As the numbers seeking to be admitted under the Immigration Rules or for asylum increase, the pressure on those implementing the procedures to refuse admission wherever possible mount to a level that is becoming intolerable. Cases are determined on the strictest possible interpretation of the Rules or of asylum procedures in the knowledge that this is what Parliament requires. Staff are given inadequate training. They are expected to manage heavy work-loads at great speed. It used to be the case that applications were dealt with in the Home Office by executive officers working under the supervision of a higher executive officer, to whom all refusals had to be referred. This has been changed. There is a “one pair of eyes” policy whereby staff of limited experience, whose recruitment is out-sourced, take decisions entirely on their own responsibility. Overseas the system is now even more arbitrary. Agents are appointed to administer applications which have to be made “on line” even in countries like Sierra Leone where there are few computers due to the absence of electricity. Locally engaged staff assess applications according to the instructions they are given. There is a high proportion of wrong decisions both in regard to admissions and refusals. It is not possible to meet agents. If in Paris you try to ‘phone with an enquiry, you receive an answer from Budapest!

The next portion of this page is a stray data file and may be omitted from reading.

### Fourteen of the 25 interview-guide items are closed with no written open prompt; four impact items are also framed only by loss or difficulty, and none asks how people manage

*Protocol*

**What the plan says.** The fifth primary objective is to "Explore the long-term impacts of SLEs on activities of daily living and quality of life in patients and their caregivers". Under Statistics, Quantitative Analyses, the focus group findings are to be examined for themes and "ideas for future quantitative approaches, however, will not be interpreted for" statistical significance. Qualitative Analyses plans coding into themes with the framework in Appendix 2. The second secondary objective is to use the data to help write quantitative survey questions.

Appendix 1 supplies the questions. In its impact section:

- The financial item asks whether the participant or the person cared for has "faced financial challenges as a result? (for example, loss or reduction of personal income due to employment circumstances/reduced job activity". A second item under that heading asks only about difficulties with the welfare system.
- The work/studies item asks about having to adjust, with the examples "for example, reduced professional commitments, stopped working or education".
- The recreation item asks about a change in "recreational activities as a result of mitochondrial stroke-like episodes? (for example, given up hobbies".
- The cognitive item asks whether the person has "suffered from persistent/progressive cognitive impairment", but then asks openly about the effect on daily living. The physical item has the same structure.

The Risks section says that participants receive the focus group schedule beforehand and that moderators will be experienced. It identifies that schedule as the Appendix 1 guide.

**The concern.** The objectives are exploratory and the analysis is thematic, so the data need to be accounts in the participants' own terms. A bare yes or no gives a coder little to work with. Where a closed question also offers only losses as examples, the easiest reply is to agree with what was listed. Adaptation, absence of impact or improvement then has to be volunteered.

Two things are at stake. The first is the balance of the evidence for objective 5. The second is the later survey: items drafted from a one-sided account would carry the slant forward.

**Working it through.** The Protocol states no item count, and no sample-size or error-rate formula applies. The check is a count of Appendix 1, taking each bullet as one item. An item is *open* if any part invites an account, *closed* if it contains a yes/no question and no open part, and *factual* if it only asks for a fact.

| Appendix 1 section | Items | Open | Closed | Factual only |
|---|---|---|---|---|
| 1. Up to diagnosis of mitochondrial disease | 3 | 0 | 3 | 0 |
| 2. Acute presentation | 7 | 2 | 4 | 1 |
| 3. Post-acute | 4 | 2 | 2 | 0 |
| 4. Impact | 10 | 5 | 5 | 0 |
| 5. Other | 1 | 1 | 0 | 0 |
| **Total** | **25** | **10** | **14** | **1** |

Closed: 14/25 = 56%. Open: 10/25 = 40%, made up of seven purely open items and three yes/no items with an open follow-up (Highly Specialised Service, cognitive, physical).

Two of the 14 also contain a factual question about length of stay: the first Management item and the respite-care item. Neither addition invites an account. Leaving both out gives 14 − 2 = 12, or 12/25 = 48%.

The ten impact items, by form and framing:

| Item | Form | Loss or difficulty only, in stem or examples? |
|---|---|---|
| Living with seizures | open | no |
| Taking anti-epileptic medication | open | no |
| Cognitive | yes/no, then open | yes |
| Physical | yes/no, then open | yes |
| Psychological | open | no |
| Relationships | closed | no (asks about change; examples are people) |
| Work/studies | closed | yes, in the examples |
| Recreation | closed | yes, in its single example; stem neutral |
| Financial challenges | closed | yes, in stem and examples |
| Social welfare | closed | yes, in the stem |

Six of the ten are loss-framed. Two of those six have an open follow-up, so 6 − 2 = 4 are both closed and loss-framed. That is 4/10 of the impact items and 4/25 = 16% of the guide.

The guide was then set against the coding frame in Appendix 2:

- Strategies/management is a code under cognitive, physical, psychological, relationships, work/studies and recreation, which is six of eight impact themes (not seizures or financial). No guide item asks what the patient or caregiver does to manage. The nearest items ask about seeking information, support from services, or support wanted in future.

There is a right of appeal against refusals, although this has been taken away in the case of applicants for visit visas. I have twice sought to give evidence at an appeal hearing. The first occasion was some ten years ago when the war in Sierra Leone was at its height. A Sierra Leonean had had his application to remain refused and was appealing to the Immigration Appeals Tribunal. A representative from an aid agency was presenting his case but I offered to go with him to give evidence in regard to the situation in Sierra Leone. The adjudicator refused to hear me. She said that the situation in Sierra Leone was in the public domain. The Home Office had not sent a representative to present its case but the appeal was nevertheless peremptorily dismissed. No-one was surprised. We were told on arrival that we had drawn the short straw in the allocation of adjudicator. The applicant did not in the event have to return to Sierra Leone. Shortly afterwards the government allowed all Sierra Leoneans to remain because of the situation in the country that the adjudicator had refused to allow me to describe to her. This to me demonstrated that justice had not been done. It was certainly not seen to be done.